According to the present invention, the host and the target server share a transaction protocol. In particular, each of the provisioned devices of the inventive system (e.g., the host 20, the Web server to be scanned 22 and, optionally, the management server 24 and the certifying authority 26) use a cryptosystem 28 to secure communications across the service. One exemplary cryptosystem is a public key cryptosystem (PKC) that is implemented in software. A public key cryptosystem is useful in providing secure point-to-point communications between the various devices. One of ordinary skill in the art will also appreciate that other techniques may be used to secure this communication channel (such as a private key cryptosystem using a session key, or the like). Alternatively, communications between the devices may not be secured by dedicated encryption software (which, for example, may be the case where the portion of the network is already secure or security is not required). In the preferred embodiment, however, a PKC is used as the software is readily available and easy to use. A representative software PKC product is known in the art as PGP (Pretty Good Privacy), which is available for download over the Internet.
As is well-known, a public key cryptosystem enables a pair of parties, each of whom have a public key and a private key “pair”, to send and receive messages in a secure fashion. In particular, the sender can verify that only the recipient (and not some third party) gets the message, and the recipient can verify that the sender was the only party who could have sent the message. FIG. 4 illustrates the conventional private key cryptosystem operation. It is assumed that the sender (the first party) desires to send a given message to the recipient (the second party). As used herein, the sender or recipient may be a person, a device, a computer, a computer program, or some process or function. At step 40, the sender applies his private key to the message. At step 42, the sender applies the recipient's public key to the result of step 40. The resulting string is then sent to the recipient at step 44. At step 46, the recipient applies her private key to the received string. Thereafter, at step 48, the recipient decrypts the result by applying the sender's public key to obtain the message. Thus, a known public key cryptosystem of this type facilitates point-to-point secure communications between sender and recipient.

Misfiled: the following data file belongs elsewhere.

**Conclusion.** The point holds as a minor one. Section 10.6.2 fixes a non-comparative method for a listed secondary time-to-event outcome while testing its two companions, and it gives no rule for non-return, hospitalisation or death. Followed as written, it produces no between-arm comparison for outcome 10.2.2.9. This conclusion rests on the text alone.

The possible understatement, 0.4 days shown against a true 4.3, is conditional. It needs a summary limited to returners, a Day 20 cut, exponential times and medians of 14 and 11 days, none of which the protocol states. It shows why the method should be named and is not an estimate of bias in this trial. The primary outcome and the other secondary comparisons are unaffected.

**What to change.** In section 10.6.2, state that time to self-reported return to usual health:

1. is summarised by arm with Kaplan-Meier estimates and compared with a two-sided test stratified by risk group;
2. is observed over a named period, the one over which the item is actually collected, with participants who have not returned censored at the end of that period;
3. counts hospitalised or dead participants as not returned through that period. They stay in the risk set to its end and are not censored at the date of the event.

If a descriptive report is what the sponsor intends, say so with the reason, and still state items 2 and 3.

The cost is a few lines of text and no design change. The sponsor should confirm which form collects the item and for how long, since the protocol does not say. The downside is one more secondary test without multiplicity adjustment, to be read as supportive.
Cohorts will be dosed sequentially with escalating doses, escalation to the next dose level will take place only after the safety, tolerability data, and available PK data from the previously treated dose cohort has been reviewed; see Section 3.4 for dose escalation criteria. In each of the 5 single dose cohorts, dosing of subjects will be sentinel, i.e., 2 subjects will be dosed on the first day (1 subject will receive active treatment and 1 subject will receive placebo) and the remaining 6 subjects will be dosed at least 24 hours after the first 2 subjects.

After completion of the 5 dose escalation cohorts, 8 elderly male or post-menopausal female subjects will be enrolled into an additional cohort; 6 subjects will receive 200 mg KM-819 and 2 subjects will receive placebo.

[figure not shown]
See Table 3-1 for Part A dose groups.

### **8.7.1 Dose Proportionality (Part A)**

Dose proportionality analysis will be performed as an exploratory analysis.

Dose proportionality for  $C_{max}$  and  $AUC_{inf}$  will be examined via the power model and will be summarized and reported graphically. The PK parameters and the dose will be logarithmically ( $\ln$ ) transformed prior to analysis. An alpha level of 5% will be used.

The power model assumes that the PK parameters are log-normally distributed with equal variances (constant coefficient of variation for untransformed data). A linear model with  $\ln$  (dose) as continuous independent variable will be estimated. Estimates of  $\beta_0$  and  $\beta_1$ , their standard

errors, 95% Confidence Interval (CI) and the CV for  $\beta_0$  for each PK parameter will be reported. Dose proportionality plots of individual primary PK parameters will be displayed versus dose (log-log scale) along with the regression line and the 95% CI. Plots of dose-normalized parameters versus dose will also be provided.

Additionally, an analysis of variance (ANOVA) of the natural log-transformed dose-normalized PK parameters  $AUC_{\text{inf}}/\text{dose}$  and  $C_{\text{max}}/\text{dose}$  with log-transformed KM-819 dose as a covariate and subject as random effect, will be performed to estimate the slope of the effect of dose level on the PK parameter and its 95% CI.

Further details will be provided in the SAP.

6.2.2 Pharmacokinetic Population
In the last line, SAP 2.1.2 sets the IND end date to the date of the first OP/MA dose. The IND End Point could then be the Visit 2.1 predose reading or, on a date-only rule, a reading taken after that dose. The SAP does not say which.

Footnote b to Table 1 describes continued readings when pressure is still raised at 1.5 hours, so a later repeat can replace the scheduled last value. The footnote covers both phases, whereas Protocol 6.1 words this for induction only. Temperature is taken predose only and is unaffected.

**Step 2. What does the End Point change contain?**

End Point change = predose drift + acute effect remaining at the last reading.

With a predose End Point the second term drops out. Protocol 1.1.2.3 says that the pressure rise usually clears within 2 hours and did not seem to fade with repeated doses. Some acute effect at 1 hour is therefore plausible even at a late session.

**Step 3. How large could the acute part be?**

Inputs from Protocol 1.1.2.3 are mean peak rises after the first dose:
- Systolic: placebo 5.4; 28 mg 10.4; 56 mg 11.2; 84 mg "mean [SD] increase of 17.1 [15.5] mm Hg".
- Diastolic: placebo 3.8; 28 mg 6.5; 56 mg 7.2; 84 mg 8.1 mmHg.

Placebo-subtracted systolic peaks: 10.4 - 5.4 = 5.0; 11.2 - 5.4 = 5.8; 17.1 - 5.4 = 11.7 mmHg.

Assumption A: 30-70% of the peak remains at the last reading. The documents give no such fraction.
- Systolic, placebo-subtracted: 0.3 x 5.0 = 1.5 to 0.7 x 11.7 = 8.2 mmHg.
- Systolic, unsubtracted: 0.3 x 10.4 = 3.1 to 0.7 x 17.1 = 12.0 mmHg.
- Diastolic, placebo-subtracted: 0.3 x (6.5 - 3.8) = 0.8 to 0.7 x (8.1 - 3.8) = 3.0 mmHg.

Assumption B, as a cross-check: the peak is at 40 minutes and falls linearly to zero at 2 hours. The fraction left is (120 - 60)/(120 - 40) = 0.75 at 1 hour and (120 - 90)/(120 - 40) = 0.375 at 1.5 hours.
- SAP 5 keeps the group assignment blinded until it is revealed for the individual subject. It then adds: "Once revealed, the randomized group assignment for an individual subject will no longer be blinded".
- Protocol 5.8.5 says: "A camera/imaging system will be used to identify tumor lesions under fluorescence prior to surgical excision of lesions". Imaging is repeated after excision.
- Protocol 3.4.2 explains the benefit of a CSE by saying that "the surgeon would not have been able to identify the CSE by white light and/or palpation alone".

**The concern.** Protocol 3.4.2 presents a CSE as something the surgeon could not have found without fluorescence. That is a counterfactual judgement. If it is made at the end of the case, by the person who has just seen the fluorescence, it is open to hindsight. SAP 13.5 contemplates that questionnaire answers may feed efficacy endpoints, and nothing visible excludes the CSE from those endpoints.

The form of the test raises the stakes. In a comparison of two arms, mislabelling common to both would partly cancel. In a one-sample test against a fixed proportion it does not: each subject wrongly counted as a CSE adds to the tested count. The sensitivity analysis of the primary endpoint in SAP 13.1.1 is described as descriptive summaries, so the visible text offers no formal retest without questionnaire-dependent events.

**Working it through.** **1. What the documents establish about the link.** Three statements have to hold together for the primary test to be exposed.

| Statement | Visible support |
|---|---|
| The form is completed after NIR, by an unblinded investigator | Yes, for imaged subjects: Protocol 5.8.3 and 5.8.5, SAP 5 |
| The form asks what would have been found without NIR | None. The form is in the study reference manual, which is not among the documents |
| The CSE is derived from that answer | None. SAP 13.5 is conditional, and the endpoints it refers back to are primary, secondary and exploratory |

With the above as background, the inventive permission-based scheme is now illustrated in the flowchart of FIG. 5. As noted above, each of the host and server processors preferably execute a computer program that, together, provide the permission-based scanning function. The routine begins at step 50 with the target server or the certifying authority (on behalf of the target server) generating a scan permission. In the preferred embodiment, the scan permission is then encrypted to generate a “certificate,” which is then, in turn, posted for retrieval by a host desiring to scan the target server. The certificate is generated by first having the target server (or the CA, as the case may be) apply its private key to the scan permission. This is step 52. At step 54, the target server (or the CA) then applies to the resulting string the host computer's public key. The result of this process is the certificate. At step 56, the target server (or the CA) posts the certificate at a given port, for example, port 30 (in FIG. 3). The target server may change the identity of this port on a periodic basis. If so, the target server makes the port identity available to potential hosts.